Sacramento bee

Without state help, Sacramento’s Cal Expo will become another coronavirus casualty Read more here:

August 19, 2020

By Dr. Richard Pan

Over the years, Cal Expo has had its series of struggles.

Founded in 1854 to promote California’s reputation for farming and industry, the 166-year-old State Fair has had its bouts with fluctuating attendance, ongoing budget constraints and the challenges of competing against state-of-the-art facilities nearby.

Despite these challenges, and without any funding allocation in the state budget, the California Exposition and State Fair has been a mainstay on the list of culturally significant attractions and events available for California residents to enjoy. Prior to the COVID-19 pandemic, Cal Expo’s leadership undertook a major initiative to broaden the appeal of the fair to include entertainment options for more of California’s diverse audiences.

Those efforts included the likes of the first of its kind statewide youth mariachi competition, e-sports tournaments, drone light shows, wine and beer competitions, multi-cultural festivals including the very first “Out At the State Fair” to highlight the LGBT community and the introduction of an all-new food festival pass for fairgoers to taste cuisines from nearly every region and ethnic group in the state. Those efforts bore fruit, as 601,761 Californians visited Cal Expo during the 2019 State Fair, a 5% increase from the prior year — the largest single event in northern California.

Then the coronavirus hit earlier this year and the world changed. Cal Expo, which in a normal year hosts over 200 events and upwards of 3 million annual visitors, was forced to cancel nearly all of its events, including the 2020 State Fair, impacting over 800 seasonal workers and costing Cal Expo an estimated $24 million in revenue. While Cal Expo and its board of directors wisely built a $6.8 million reserve, those funds have since been exhausted on their COVID-19 response efforts. With operating costs of $1.33 million per month, the reality is that Cal Expo can no longer meet its financial obligations, even after making devastating cuts and issuing layoff notices.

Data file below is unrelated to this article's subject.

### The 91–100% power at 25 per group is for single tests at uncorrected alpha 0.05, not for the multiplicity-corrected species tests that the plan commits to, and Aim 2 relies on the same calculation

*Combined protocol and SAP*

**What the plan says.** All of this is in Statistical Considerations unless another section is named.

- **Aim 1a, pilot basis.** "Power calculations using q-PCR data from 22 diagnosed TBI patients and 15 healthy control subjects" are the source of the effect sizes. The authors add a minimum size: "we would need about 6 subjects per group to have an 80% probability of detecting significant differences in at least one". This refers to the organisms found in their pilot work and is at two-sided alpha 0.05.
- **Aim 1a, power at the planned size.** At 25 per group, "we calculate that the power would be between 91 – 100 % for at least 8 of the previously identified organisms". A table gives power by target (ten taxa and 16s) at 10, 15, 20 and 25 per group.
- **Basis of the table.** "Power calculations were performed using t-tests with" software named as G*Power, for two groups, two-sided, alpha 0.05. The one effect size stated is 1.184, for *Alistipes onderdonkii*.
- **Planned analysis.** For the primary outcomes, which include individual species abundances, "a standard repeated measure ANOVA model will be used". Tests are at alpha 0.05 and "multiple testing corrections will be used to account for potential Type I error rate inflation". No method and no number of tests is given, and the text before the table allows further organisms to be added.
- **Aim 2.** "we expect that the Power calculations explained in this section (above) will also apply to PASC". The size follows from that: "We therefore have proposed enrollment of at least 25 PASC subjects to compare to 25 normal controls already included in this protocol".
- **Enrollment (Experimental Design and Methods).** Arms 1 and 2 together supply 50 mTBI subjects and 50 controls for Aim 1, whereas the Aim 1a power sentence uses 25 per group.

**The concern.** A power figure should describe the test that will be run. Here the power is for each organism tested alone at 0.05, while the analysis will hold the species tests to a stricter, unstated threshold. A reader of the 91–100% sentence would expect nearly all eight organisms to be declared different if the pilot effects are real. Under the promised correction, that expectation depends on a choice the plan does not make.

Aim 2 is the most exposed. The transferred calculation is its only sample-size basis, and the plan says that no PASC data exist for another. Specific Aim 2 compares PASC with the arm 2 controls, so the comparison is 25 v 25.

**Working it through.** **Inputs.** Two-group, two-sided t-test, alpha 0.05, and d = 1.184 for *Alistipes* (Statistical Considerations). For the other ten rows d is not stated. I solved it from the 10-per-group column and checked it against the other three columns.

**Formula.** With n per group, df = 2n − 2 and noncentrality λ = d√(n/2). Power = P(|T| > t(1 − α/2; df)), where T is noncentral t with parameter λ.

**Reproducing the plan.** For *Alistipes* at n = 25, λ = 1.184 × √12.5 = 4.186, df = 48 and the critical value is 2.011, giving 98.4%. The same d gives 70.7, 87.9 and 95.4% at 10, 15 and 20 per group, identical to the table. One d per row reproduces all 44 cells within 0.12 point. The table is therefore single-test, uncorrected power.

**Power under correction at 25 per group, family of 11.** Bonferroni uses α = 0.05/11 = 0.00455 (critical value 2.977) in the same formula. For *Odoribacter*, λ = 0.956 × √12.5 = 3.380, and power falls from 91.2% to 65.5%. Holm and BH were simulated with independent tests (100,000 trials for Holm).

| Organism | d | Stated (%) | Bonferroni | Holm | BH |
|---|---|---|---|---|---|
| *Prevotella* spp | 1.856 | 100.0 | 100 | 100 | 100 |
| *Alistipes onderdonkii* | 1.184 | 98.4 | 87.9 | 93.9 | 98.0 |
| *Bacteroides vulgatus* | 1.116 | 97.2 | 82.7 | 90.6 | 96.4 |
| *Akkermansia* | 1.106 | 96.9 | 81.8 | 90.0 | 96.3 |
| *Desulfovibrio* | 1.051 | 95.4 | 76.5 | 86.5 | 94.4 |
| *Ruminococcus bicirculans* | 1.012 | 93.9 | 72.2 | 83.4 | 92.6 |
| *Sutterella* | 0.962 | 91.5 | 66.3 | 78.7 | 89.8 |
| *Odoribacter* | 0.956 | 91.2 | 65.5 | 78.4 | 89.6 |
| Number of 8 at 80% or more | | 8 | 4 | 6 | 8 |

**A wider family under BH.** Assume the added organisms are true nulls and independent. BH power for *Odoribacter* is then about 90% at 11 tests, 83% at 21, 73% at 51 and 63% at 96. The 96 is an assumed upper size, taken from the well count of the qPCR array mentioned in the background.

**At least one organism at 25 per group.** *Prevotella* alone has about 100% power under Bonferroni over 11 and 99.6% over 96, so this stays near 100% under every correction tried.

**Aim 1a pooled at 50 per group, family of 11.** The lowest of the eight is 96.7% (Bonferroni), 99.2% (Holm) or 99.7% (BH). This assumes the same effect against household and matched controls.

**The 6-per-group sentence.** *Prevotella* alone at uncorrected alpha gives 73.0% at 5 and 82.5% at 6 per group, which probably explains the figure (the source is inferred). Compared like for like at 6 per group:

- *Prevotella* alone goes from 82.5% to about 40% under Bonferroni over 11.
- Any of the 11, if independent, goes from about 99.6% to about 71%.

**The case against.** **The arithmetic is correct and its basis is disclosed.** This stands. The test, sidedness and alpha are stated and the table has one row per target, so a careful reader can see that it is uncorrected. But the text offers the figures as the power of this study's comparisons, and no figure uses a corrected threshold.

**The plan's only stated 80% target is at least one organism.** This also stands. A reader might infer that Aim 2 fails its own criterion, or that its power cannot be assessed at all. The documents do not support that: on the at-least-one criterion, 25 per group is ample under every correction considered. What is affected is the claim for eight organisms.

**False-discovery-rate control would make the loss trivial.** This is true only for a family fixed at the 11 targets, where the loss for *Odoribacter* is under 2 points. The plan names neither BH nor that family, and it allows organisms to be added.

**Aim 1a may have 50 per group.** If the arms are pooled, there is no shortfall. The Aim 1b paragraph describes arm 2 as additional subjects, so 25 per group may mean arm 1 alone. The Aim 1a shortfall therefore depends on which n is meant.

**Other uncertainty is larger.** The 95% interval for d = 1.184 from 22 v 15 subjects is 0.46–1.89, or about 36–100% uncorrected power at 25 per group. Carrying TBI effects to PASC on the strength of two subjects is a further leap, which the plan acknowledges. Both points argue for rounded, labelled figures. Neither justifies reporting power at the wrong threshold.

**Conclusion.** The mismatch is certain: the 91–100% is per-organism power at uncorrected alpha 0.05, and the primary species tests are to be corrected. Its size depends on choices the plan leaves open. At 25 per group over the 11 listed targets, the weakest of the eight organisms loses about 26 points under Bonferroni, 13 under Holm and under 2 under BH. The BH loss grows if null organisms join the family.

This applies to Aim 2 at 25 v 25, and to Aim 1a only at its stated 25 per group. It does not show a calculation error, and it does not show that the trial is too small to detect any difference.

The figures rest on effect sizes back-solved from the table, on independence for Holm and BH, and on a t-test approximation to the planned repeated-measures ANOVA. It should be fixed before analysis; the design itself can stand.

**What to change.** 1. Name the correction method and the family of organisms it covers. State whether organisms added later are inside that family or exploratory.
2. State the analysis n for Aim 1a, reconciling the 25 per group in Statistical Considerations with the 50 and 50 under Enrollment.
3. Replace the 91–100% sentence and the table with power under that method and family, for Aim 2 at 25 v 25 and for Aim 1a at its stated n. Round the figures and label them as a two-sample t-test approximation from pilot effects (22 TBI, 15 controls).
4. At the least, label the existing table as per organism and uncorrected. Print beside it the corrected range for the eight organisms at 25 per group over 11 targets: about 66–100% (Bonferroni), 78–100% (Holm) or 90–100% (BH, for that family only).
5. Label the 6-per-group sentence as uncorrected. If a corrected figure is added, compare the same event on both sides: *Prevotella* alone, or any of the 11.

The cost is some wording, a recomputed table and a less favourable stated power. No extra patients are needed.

Despite these challenges, Cal Expo, with its rich history, has been a regional and statewide partner in emergency preparedness and response during these extraordinary times of crisis. Cal Expo generously partnered with the state of California and local and regional partners to be a COVID-19 testing site, a temporary site for homeless trailers and a staging area for the state’s historic battle with catastrophic wildfires. It also provides a safe location for blood and food drives to support the Sacramento region.

All this has been accomplished over the years with very little assistance from the state. As an independent state agency, Cal Expo does not qualify for traditional Paycheck Protection Program loans or much of the federal assistance and resources that has been given provide to small businesses and corporations to help weather these harsh economic times.

Without assistance, Cal Expo may be gone forever and, along with it, the traditions and customs and yearly showcasing of innovation that hundreds of thousands of Californians have grown to love. Along with that, hundreds of jobs that pay living wages will be lost, and Cal Expo’s regional economic impact will be missed in a region that is already experiencing double-digit unemployment.

Timing is of the essence as Cal Expo is now on the brink of closure.

We can ill-afford to lose this critical asset as we deal with a pandemic and other potential disasters such as wildfires. Cal Expo is not only vital to Sacramento and our region, but to the entire state. Cal Expo requires urgent action and funding so it can continue operations and support critical disaster relief activities during COVID-19.